Thursday, December 29, 2011

Round-Up: December 29

Hi, everybody! I'm back from my travels - and here is a round-up of today's blog posts. You'll see below that I've reorganized the listing of items: instead of just one image at the bottom, there are now three images: an image for one of the emblems, an image from the "Myths & Legends" image widget, as well as an image at the bottom for one of the fables as usual. Meanwhile, for anyone who sent me email, please forgive my slowness in replying; between being out of town, plus the end-of-semester craziness, as well as the craziness of my email inbox in general, it's going to take me a while to get caught up. :-)

HODIE: ante diem quartum Kalendas Ianuarias.

GAUDIUM MUNDO: Here are some Latin holiday songs for you to enjoy - Tinnitus, Tinnitus (three different versions of Jingle Bells in Latin), Somnio Candidum Diem (a Latin version of "I'm Dreaming of a White Christmas"), and Dormi Jesu (a lovely Latin lullaby recorded by the English poet Samuel Taylor Coleridge).

GOOGLE BOOKS: Today's Google Books are Appendini's Disticha and Bachot's Fasti Christiani.

MYTHS & LEGENDS: The art image for today's legend shows Arachne; you can also see the legends for the current week listed together here.


CAMERARIUS'S EMBLEMS: The two new emblems are Spes Altera Vita, Securus moritur, qui scit se morte renasci: / Non ea mors dici, sed nova vita potest.; and Non Levis Ascensus, Disce, puer, virtutem ex me verumque laborem, / Si verae ornari laudis honore cupis.. (These also have vocabulary lists.)

OWEN'S DISTICHS: The two new Owen epigrams, with Harvey's English versions, are Aulicorum Par Impar, Non bene conveniunt, at in una sede morantur / Momus vituperans omnia, Gnatho nihil. ; and Carceris Instar Tellus, Carceris est instar tellus, quasi moenia caelum, / Custos peccatum. Vincula quae? Mulier.. (These come with vocabulary, too.)

ROLLENHAGEN'S EMBLEMS: Here is my new emblem project - the wonderful books of Rollenhagen (a.k.a. Rollenhagius), with the English renderings by George Wither. Today's emblem is Si Deus Voluerit, Si Deus ille volet, qui vitam dat mihi, vita / Quo se sustentet, sat mihi panis erit. (See the blog post for more information, along with the vocabulary list.)


TINY MOTTOES: Today's tiny motto is: Diligentia cresco (English: By diligence, I grow).

3-WORD PROVERBS: Today's 3-word verb-less proverb is Conscientia mille testes (English: Conscience is a thousand witnesses).

AUDIO PROVERB: Today's audio Latin proverb is Unus lanius non timet multas oves (English: One butcher does not fear the many sheep). To read a brief essay about this proverb and to listen to the audio, visit the Latin Via Proverbs blog.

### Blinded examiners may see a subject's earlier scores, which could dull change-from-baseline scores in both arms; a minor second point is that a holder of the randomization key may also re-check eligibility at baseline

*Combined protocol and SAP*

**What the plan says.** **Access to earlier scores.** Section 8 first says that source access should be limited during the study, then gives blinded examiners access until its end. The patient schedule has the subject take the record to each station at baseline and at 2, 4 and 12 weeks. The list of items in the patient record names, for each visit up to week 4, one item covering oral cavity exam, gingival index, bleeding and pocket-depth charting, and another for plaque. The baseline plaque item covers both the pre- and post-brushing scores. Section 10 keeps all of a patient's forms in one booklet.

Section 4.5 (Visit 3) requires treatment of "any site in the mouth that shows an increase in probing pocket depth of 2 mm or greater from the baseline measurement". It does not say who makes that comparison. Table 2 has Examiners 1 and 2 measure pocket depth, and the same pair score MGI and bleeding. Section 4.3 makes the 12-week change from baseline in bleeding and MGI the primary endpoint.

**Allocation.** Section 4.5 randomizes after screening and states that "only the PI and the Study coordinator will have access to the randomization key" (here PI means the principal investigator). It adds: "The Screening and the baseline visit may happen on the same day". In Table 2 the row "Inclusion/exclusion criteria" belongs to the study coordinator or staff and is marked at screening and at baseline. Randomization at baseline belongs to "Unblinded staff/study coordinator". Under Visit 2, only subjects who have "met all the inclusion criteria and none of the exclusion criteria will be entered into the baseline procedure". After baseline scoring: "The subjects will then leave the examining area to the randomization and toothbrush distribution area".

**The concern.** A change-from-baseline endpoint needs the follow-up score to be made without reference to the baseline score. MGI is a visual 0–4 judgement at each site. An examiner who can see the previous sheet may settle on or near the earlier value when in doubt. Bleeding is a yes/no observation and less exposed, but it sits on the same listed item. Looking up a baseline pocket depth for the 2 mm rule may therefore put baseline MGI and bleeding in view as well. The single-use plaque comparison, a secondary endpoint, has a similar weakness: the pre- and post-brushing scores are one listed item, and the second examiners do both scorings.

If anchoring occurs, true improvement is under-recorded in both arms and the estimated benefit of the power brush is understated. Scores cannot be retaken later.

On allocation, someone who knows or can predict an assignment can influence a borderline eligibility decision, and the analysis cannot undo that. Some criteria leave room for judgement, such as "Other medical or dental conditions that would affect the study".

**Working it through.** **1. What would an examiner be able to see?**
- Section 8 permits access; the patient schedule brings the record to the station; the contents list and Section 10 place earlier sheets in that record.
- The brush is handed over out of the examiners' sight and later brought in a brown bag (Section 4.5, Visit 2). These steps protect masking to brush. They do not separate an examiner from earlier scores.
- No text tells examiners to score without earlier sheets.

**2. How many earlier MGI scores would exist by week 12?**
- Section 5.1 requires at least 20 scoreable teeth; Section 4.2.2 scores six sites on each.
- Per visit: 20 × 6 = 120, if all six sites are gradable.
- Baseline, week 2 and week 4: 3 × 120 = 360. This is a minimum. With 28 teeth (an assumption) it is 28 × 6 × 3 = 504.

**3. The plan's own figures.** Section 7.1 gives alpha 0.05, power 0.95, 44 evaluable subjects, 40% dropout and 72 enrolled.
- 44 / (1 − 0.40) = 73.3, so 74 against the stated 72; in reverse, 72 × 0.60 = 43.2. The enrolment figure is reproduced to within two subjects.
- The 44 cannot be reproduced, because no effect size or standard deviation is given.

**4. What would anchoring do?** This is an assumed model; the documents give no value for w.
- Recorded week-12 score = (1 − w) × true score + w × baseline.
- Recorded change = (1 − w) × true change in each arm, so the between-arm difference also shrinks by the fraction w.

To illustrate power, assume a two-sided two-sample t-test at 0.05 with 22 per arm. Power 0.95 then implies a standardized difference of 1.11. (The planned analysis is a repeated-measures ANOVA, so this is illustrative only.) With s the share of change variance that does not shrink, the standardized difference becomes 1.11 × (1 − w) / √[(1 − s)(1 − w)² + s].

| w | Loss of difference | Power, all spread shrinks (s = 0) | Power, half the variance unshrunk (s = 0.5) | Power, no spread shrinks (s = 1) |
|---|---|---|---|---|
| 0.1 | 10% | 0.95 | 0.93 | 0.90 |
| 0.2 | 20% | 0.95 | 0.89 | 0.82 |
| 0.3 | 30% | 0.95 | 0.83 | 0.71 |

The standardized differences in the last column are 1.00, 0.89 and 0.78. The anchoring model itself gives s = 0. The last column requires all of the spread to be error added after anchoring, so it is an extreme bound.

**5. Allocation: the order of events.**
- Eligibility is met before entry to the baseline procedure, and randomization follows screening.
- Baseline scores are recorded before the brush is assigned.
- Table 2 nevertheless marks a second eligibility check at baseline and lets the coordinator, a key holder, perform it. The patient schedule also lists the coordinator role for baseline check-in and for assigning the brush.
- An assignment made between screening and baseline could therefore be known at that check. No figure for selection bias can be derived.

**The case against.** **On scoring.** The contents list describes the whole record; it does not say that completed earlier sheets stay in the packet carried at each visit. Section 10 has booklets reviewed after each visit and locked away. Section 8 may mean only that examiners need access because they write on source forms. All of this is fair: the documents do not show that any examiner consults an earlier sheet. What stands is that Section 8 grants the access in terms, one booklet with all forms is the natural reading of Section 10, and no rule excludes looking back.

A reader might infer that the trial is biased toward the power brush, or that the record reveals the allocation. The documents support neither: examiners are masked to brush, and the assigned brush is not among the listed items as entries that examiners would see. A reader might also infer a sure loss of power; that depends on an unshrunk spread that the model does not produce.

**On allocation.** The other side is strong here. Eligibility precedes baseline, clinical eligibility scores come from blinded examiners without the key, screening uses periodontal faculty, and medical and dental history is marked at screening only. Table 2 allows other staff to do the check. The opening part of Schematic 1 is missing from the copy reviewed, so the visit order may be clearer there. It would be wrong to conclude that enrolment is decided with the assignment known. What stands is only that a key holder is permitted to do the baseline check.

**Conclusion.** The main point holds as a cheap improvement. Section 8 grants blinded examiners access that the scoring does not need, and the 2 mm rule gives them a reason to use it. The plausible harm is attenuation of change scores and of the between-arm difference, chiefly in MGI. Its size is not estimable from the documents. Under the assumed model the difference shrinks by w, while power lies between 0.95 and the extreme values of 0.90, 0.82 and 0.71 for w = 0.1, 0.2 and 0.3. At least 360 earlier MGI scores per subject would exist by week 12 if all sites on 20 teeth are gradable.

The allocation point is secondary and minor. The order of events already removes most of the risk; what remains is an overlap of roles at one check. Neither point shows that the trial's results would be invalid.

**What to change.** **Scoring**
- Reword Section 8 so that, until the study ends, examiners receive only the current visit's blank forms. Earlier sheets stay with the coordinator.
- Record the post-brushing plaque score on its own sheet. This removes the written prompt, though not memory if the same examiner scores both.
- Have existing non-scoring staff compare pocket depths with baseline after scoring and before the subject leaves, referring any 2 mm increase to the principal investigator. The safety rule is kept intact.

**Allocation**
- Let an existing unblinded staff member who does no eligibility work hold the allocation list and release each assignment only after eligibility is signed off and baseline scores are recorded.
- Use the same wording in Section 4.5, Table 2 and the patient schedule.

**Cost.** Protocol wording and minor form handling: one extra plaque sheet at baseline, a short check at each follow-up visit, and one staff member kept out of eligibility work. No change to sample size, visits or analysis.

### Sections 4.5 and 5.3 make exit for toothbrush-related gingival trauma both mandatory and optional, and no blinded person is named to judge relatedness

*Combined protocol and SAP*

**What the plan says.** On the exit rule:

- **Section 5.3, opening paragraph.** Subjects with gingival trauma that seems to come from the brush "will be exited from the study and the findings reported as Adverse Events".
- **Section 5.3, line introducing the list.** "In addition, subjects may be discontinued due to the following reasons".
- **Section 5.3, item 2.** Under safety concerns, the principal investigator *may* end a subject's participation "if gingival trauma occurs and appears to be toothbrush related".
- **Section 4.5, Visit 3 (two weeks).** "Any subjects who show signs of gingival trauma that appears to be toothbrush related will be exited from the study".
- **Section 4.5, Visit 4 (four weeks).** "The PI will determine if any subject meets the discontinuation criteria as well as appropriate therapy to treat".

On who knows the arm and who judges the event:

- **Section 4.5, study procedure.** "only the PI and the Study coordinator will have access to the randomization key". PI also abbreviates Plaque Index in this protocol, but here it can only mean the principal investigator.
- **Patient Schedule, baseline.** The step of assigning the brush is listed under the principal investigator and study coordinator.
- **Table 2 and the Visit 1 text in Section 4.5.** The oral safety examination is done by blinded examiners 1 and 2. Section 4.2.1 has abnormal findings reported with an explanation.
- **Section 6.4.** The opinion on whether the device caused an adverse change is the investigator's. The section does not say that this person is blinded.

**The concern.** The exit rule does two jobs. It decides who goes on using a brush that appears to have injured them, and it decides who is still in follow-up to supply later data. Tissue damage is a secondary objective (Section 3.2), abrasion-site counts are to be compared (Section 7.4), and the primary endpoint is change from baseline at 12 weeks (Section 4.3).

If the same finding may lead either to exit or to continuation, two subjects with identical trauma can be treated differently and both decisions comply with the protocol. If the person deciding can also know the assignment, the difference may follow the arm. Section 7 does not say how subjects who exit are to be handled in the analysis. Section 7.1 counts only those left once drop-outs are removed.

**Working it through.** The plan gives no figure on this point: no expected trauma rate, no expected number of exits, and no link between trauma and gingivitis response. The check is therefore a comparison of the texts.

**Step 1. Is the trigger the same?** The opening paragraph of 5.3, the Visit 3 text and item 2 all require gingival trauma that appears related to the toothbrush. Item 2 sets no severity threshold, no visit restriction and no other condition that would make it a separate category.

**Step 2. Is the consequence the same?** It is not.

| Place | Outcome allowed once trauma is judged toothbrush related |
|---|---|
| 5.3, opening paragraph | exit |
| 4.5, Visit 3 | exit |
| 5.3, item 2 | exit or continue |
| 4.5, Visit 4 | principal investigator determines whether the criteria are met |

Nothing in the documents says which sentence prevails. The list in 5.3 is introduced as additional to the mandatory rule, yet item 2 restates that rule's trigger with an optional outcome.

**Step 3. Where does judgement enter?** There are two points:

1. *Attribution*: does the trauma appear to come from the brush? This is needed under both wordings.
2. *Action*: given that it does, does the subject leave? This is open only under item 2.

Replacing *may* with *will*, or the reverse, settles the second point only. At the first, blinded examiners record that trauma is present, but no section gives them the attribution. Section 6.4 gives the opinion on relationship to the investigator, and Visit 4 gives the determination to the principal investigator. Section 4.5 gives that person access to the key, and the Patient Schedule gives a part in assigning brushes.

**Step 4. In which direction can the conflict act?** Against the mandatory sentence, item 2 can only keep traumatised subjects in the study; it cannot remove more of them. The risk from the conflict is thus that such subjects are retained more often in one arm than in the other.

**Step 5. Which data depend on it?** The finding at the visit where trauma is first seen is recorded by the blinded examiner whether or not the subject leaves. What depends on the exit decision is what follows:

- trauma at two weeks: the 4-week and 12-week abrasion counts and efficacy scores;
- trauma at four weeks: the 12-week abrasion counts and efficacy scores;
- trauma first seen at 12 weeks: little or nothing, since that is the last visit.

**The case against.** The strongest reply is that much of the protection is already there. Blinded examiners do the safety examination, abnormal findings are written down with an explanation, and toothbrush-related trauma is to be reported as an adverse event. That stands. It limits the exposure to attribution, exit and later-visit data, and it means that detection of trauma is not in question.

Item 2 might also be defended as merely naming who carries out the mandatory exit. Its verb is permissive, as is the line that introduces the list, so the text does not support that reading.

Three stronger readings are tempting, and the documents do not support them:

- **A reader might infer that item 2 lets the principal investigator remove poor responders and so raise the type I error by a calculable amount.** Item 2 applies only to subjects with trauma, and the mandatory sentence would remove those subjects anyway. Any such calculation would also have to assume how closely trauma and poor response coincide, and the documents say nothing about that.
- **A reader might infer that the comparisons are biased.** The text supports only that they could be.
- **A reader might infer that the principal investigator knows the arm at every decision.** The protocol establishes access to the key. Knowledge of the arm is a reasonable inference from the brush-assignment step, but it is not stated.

PUBLILIUS SYRUS: Today's proverb from Publilius Syrus is: Irritare est calamitatem, cum te felicem voces (English: To call yourself happy is to provoke disaster).

ERASMUS' ANIMALS: Today's animal proverb from Erasmus is Simia in purpura (English: A monkey in royal robes - which is to say, someone who is ridiculous indeed; from Adagia 1.7.10).


ANECDOTE OF THE DAY: Today's anecdote is Saturnalia, the story of the tradition of Saturnalia among the Romans.

FABULAE FACILES WIDGET: The fable from the Fabulae Faciles widget is Haedus et Lupus Fores Pulsans, the story of a goat who is a single mother and her wise little kid (this one also has a vocabulary list).

MILLE FABULAE: The "chunk" of Mille Fabulae et Una today is Fable 201, Mus in Olla, through Fable 210, Mus, Mustela, Vulpes et Lupus, including Mus in Cervisia, the funny story of a mouse who fell into a vat of beer and had to be rescued by a .. cat!

NEW MILLE FABULAE: The NEW fables with images are Puer Viscera Vomens, a funny little story, regardless or whether you do or do not like tripe, and Servus et Asinus, a story about a dead donkey and a deceitful slave.

AESOP IN ENGLISH VERSE: Today's fable from the English verse widget is The Hunter and the Fisherman, a story about how familiarity breeds contempt in the realm of food.

MILLE FABULAE WIDGET: The fable from the Mille Fabulae et Una widget is Vespertilio Perfidus, the story of the treacherous bat during the war of the birds and the beasts:
Bellum gerebant volucres cum quadrupedibus, et fortuna belli erat diu anceps, modo his, modo illis victoriam reportantibus. Vespertilio, qui securitatem fidei anteponebat, ad eas quae superaverant se conferebat; inter aves avem se esse profitebatur, inter quadrupedes murem. Cum pacem fecissent aves et quadrupedes, fraus utrique generi apparuit; damnatus igitur ab utrisque refugit, atque ex eo tempore noctu tantummodo evolabat.

quadrupedes et aves

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